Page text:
Editor's note: On May 6, 2004, Judge Nickerson reversed his original ruling, stating in accordance with the 4th Circuit that publisher Kenneth Rossignol’s “First Amendment rights were infringed” by the buying up of the newspapers and that the buy-up had violated the Maryland Constitution as well. A trial to determine Rossignol’s damages is scheduled for December.
BALTIMORE The U.S. Supreme Court has let stand an appeals court's ruling in favor of a newspaper that accused St. Mary's County officials of trying to buy all the copies of an edition that contained an embarrassing story.
The high court refused without comment to hear the case, sending it back to U.S. District Judge William Nickerson in Baltimore, whose original ruling was overturned by the 4th U.S. Circuit Court of Appeals.
Publisher Kenneth Rossignol said county officials, including the now-retired sheriff and the current state's attorney, violated the weekly paper's First Amendment rights by organizing an effort to buy out the entire 1998 Election Day edition. The edition contained a story about a 1965 rape charge against state's attorney Richard Fritz, who was seeking election.
"The 4th Circuit's message was clear," said attorney Seth Berlin, who represents the newspaper. "Public officials who either censor or retaliate against news articles critical of the way they do their job trample the rights of both newspapers and their readers."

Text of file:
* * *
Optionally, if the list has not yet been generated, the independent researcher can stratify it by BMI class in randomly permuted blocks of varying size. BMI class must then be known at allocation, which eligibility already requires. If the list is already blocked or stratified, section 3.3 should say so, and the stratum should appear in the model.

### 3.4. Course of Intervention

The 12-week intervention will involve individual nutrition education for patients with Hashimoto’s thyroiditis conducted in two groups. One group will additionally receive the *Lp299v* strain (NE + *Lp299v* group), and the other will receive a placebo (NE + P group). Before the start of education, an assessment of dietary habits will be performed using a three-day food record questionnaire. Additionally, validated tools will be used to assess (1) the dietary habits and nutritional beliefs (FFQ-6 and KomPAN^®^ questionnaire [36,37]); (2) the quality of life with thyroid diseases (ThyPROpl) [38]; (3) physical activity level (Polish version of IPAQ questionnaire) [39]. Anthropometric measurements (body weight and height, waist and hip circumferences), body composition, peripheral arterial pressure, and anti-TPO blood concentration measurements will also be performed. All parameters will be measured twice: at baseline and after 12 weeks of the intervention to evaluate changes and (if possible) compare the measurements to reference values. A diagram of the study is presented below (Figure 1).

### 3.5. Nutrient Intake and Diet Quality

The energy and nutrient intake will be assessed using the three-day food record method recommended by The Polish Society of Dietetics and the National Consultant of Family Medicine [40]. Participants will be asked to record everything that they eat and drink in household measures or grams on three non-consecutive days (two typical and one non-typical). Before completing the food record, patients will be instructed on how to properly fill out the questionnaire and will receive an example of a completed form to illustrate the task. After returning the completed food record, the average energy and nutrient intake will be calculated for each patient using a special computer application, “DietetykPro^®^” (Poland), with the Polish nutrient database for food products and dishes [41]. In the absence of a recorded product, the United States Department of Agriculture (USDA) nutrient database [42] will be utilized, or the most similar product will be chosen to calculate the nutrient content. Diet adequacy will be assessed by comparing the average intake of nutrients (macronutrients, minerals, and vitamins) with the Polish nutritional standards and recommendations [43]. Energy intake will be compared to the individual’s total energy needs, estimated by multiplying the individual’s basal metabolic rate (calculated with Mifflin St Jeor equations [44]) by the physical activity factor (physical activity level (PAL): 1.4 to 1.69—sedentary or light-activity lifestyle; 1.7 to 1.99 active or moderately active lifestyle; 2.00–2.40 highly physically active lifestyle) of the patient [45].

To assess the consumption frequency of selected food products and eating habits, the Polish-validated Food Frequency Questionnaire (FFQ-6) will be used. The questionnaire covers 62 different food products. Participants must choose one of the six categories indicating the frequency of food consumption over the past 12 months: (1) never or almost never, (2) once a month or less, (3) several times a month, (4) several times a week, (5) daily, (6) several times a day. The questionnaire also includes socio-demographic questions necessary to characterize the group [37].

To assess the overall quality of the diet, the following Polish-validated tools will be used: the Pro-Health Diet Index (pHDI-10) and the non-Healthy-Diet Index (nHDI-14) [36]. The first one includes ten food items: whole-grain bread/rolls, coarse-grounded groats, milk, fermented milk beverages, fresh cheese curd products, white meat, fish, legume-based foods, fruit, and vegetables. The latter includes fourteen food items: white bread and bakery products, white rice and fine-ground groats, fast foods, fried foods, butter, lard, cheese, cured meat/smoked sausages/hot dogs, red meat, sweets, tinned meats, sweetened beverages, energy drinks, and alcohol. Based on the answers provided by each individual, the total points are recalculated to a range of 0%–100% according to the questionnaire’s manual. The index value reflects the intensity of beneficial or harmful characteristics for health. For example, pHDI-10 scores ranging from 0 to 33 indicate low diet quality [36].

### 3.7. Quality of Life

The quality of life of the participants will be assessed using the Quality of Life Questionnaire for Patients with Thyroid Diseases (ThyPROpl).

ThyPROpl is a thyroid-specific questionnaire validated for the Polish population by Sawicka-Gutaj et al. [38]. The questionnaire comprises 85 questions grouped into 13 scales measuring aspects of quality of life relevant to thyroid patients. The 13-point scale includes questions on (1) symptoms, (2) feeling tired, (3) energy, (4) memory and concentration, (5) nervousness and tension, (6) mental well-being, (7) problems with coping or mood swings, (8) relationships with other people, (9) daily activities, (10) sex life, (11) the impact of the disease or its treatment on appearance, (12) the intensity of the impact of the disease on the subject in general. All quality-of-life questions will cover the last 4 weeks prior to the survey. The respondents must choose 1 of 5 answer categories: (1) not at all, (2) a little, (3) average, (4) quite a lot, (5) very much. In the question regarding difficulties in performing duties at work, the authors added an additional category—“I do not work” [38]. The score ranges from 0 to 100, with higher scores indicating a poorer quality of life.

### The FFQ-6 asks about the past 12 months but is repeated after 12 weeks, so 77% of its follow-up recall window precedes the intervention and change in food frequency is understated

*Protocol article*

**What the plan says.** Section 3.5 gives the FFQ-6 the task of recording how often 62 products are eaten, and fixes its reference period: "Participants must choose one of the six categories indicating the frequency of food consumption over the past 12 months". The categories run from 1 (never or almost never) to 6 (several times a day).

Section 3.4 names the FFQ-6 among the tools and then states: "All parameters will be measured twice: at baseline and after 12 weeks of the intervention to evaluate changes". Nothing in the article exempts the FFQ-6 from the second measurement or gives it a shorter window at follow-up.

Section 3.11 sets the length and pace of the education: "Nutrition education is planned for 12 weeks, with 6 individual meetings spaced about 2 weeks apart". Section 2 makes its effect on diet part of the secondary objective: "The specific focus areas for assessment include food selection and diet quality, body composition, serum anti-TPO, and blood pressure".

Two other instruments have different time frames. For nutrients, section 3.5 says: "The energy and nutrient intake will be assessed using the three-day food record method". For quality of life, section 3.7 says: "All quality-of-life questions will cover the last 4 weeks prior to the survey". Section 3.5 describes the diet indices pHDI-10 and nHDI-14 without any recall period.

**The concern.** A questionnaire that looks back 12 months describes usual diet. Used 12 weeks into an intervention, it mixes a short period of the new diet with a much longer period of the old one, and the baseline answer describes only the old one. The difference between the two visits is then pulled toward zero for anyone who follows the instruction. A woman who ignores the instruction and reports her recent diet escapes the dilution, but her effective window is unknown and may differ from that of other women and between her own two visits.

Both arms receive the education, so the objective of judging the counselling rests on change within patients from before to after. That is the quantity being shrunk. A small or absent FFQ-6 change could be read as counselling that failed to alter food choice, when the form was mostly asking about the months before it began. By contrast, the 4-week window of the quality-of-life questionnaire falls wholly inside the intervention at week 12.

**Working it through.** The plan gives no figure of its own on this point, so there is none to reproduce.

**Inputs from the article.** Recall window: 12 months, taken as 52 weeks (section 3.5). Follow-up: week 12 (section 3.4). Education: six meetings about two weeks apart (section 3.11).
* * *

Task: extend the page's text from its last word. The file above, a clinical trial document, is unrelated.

Daniel Karp, an attorney for the county officials, said he expects a jury to hear the matter after Nickerson reviews the case. The case hadn't yet been listed on Nickerson's docket, a court official said yesterday.
"The bottom line is that nothing definitive has been decided," Karp said. "It's still going to be up to a jury to determine whether, number one, the officers really acted under color of law and ... whether this is really a constitutional violation at all."
The term "color of law" refers to whether officials were either acting or pretending to act in their official capacity, Karp said. Karp maintains the officials acted as private citizens when they bought the papers.
St. Mary's Today, which serves southern Maryland, had reported critically on local government and public officials, including former St. Mary's County Sheriff Richard Voorhaar, his deputies, and Fritz, a friend of Voorhaar.
"I suppose that a jury, once it hears all the facts, will find everyone not liable," said Fritz, who's in his second term as state's attorney. "We're certainly ready to meet them in court any time."
On Election Day in 1998, the paper reported in a front page headline, "Fritz Guilty of Rape."
Fritz and three other men had pleaded guilty to carnal knowledge of a 15-year-old girl in 1965, records show. Fritz, who was 18 at the time and received a suspended 18-month sentence, said yesterday that the sex was consensual and he hadn't known the girl's age.
On the night before the 1998 election, six off-duty sheriff's deputies in plainclothes drove around the county, buying newspapers from news boxes and stores, according to court records.
Two deputies carried their service weapons with them. By 7 a.m., they had been to about 40 stores and 40 boxes, removing about 1,300 copies of the paper's 6,500 print run, court records said.
One store clerk testified that he sold the full supply of papers to the defendants because he knew they were police officers and they had a "real intimidating attitude."
The newspaper, owned by Island Publishing Co., sued in November 1999, alleging violations of the First, Fourth and 14th Amendments. A message left yesterday by The Associated Press at the offices of St. Mary's Today wasn't returned.